Win an iPad Pro: share how you Miro in the online classroom templates challenge 🧑‍🏫

  • 30 August 2021
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Win an iPad Pro: share how you Miro in the online classroom templates challenge 🧑‍🏫

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Jenny Kowalski, Assistant Professor of Instruction in Graphic & Interactive Design, Tyler School of Art & Architecture at Temple University

Accessibility Scavenger Hunt

The devices we use everyday come with a ton of tools for accessibility. This scavenger hunt helps students recognize accessibility tools, demonstrate how they work, and understand more about how the world can be designed for everyone.

For this activity, students were divided into teams of 3-4 people. This activity would work in an in-person, hybrid, or virtual classroom. The entire activity took around an hour and a half to introduce and complete.

To use the board, copy the “team 1” area and duplicate it for as many teams as you have. 

Each team adds team member names to their area of the board. They review the resources and work together with their computers, phones, and the world around them to post a screenshot or photo of each listed accessibility tool, app, or feature. 

After they complete the activity, they use sticky notes to reflect on their experience. 

 

 

Here are screenshots of a completed Scavenger Hunt board:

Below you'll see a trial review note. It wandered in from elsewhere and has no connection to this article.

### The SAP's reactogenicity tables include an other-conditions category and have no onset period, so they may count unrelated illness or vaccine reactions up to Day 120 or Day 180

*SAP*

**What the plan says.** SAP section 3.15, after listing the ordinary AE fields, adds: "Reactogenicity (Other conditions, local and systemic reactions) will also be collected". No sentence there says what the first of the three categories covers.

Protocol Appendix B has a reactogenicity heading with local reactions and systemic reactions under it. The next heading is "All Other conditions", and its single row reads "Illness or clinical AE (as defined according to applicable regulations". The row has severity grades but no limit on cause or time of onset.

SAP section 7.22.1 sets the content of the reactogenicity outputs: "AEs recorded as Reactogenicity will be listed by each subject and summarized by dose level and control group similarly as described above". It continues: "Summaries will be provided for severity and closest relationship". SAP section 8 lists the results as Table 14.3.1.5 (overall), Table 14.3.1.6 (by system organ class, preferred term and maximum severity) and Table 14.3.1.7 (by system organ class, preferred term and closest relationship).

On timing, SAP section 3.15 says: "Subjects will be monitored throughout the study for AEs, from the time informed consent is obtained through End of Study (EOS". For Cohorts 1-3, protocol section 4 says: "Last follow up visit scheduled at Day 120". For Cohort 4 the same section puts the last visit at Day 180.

Completed activity including photos of computer screens and phone screenshots
What surprised you about this Exercise? Sticky note responses say: “I never realized there was a transcript option  on podcast for people to read along.” “I was surprised for how many different options there are to aid people who are hard or hearing or visually impaired.” “I am surprised that there sensory warnings for videos were just put in place about a year ago on tiktok. Plus there are some videos that do not have those types of warnings for one who is sensitive to flashing lights.” “You can potentially put captions on a face time call??”
What surprised you about this Exercise? Sticky note responses say: “The computer features being in a different space” “the number options I didn't know existed” “I never knew about smart inverted colors on the iPhone” “things that seem high contrast to me (a fully sighted person) are not high contrast”
What do you want to learn more about, and why? Sticky note responses say: “I would like to learn more about color blind safe palettes and incorporate them into my work” “I would like to learn more about media and videos (i noticed apple podcasts didn't have transcripts)” “I also think it'd be cool to learn how they test out the visual accessibility modes to make it work for everyone”

 

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